The man who designed the surveillance programme, Bill Binney, NSA technical director, even resigned, along with other senior staff, when the NSA bosses stripped the code that stopped it tracking the electronic communication of U.S. citizens.

The deceptive, misleading and inaccurate portrayal by President Bush and the NSA chiefs of what was known as The Programme received widespread coverage after details were leaked to newspapers.

President Obama later approved the surveillance programme virtually unchanged and also gave a misleading account of what it involved (let's not say he was outright lying) -- leading Edward Snowden to decide he had to make the real details public.

Not interested?

A line in the second season (2012) tells viewers: "Strictly speaking, the machine is not legal."

However, Person of Interest does not go into why the machine is not legal, and in fact deals very little with the rights in question, except for its continuous portrayal of a government that does not care about using its surveillance powers to stop ordinary crime.

Despite the regular shots of New York street scenes under surveillance (apparently the signature shots come from the Los Angeles Department of Transportation surveillancce cameras), the series has little to say either about how the information is handled.

What is notable is rather the combination of martial arts plus soap opera narrative. It seems that every other scene has Finch, head lifted to the air, communicating by phone with Reese at the level of "Where are you" or "Are you alright?"

American success stories

At its base, the series is a tale of two men who have lost all purpose in life finding it again, but rapidly turning themselves into workaholics -- one in his office and the other out on the streets: two American success stories.

And from an opening concern with preventing crimes (the Minority Report twist to the usual crime story, the series spent its first two seasons focusing with endemic and uncontrollable corruption inside the New York police force, F.B.I. and city hall.

However, no-one seemed to find this unusual or worth getting indignant about. In these circumstances, such fictions are consolatory rather than informative: there will always be a hero or heroes to put things back into order, even outside the law.

As for the computer(s), the arch-villains/gods of earlier times, nothing is done to enlighten the public about the kinds of control that are, can or should be imposed on the gathering, and society's use, of such information. A single episode of The Good Wife managed to be more enlightening and engaging about the challenges to society from computers, though there is a reference in 2:7 to cyberwarfare (by Americans) through the Stuxnet program to sabotage Iranian nuclear centrifuges.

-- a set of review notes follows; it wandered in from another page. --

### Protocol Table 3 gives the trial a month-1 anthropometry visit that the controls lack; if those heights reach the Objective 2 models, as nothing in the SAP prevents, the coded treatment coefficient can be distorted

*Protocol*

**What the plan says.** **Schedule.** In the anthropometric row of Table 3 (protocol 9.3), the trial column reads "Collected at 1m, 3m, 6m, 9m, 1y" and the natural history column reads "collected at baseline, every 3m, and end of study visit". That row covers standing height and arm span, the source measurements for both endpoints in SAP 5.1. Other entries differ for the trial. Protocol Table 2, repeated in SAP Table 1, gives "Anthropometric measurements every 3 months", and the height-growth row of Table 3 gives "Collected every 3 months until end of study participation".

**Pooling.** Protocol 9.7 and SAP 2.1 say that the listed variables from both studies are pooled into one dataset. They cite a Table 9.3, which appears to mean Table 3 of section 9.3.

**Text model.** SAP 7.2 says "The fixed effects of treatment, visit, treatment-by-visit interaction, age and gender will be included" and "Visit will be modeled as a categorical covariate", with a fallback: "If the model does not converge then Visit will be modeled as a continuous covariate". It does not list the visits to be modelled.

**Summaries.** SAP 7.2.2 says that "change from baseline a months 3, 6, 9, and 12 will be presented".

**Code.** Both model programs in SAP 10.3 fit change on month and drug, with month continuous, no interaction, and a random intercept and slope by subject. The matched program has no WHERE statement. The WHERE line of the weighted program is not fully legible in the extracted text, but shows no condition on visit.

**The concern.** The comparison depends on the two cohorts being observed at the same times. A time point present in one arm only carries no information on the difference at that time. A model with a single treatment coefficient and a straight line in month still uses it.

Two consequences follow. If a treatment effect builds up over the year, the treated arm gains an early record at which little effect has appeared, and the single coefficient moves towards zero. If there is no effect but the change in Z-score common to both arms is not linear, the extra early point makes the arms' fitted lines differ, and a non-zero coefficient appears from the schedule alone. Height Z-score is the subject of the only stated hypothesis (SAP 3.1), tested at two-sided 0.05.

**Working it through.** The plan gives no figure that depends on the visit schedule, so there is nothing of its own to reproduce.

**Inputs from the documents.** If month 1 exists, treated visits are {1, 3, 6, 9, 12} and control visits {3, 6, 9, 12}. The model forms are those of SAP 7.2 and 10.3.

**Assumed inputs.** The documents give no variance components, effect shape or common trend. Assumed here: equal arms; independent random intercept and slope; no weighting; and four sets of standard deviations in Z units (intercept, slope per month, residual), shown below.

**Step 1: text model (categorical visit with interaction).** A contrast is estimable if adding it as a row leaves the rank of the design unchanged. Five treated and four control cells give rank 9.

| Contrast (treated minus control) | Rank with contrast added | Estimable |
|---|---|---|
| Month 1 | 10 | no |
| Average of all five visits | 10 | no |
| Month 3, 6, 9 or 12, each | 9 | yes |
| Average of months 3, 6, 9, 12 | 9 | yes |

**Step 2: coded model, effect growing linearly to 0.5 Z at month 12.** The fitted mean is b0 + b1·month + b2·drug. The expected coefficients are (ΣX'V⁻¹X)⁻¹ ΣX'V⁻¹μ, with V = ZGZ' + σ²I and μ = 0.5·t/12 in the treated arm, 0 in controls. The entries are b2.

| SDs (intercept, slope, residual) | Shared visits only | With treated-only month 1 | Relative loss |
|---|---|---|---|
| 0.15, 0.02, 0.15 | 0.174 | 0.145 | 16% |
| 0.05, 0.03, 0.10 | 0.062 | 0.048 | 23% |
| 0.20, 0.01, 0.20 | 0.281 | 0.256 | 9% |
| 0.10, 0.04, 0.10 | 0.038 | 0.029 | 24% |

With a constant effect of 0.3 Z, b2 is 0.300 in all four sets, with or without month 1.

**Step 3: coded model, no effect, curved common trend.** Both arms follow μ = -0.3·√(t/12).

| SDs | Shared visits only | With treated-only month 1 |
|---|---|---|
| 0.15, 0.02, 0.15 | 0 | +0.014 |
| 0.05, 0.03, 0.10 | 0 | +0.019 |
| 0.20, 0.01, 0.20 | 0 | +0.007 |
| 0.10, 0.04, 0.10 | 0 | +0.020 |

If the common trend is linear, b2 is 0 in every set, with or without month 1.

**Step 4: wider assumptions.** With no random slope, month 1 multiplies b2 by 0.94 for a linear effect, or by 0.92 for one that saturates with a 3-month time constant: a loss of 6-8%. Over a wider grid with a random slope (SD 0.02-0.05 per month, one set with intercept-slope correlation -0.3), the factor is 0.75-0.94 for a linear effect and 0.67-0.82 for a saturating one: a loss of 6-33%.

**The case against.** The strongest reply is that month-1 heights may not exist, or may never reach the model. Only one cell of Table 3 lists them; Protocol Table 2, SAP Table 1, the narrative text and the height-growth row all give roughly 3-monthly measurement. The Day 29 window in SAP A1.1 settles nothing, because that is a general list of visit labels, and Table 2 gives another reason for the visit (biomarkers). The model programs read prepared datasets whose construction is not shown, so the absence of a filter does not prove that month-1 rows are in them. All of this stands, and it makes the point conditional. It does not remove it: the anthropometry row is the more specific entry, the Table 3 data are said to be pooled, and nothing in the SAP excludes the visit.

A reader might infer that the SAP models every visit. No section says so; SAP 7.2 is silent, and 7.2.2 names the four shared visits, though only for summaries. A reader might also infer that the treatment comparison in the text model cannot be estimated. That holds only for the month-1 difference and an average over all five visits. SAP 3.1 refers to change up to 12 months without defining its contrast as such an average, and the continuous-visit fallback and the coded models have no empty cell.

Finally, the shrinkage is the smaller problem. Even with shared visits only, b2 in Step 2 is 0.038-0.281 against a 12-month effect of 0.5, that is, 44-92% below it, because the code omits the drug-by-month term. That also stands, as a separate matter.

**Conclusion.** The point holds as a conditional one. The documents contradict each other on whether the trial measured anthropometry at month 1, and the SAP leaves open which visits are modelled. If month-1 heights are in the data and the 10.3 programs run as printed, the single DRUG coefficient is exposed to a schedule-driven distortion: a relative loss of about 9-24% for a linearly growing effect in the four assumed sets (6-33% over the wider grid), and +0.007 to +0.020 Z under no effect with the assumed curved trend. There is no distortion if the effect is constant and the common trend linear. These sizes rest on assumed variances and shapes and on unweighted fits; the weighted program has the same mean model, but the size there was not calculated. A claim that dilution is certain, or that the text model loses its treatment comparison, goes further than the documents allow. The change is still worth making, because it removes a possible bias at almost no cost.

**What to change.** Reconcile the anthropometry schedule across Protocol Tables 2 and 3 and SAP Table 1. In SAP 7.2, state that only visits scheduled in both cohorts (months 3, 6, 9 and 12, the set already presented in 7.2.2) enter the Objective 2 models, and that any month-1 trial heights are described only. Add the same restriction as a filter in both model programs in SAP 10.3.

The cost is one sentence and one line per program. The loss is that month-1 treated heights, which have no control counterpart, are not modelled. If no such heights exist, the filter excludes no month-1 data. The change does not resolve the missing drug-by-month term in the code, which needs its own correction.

Formulaic but the wrong formula

In fact, the episode that does try to tell viewers something about computer security and cryptography gets its key formula wrong (2πR), but gathered the largest audience of the series (16.3 million), wikipedia records..

What might pass for social commentary, from the U.S, equivalent of "Disgusted of Dagenham", appears occasionally. A vet turned crook states: "There's no money, no jobs. Bankers gone lost it all, robbed the country blind. The economy's in the toilet" (1:3). Another episode informs us: "New York's just like Russia. You can't trust the cops."

The most popular episode in the frst season ("Many Happy Returns", 1:21) had an abusive husband in one storyline. Finch says he was surprised by the number of women being flagged by the computer until he twigged they were trying to escape from dangerous relationships, That story was echoed by the discovery that Reese's sweetheart was murdered by the man she married in a fake car accident.

Season two episode 7 has a professional Lesbian couple in the narrative and finally in Season 3 consumer intelligence -- the predecessor of the PRISM internet spying program -- is raised as a threat, but as a device to collect nformation for data brokers.

However, second viewings failed to confirm any difference in quality between the most highly rated episodes as listed by critics cited on/in wikipedia and the others.

Tall, dark and deranged

A running joke provides some relief: how other people describe "The Man in the Suit". My favourite: "tall, dark and deranged." But public phones ring an awful lot for our heroes on crowded streets.

Using examples from the public record as featured in United States of Secrets, which won a Peabody award for its reporters, we can get a clearer idea of what has actually transpired in the domestic spying front. Edward Drake, a senior official who tried to alert his superiors to the illegality of the data collection was driven nearly into poverty by Obama's administration and worked for a time in an Apple store in paying for a legal defence to charges that were later dropped. Another NSA protester was driven into near-breakdown .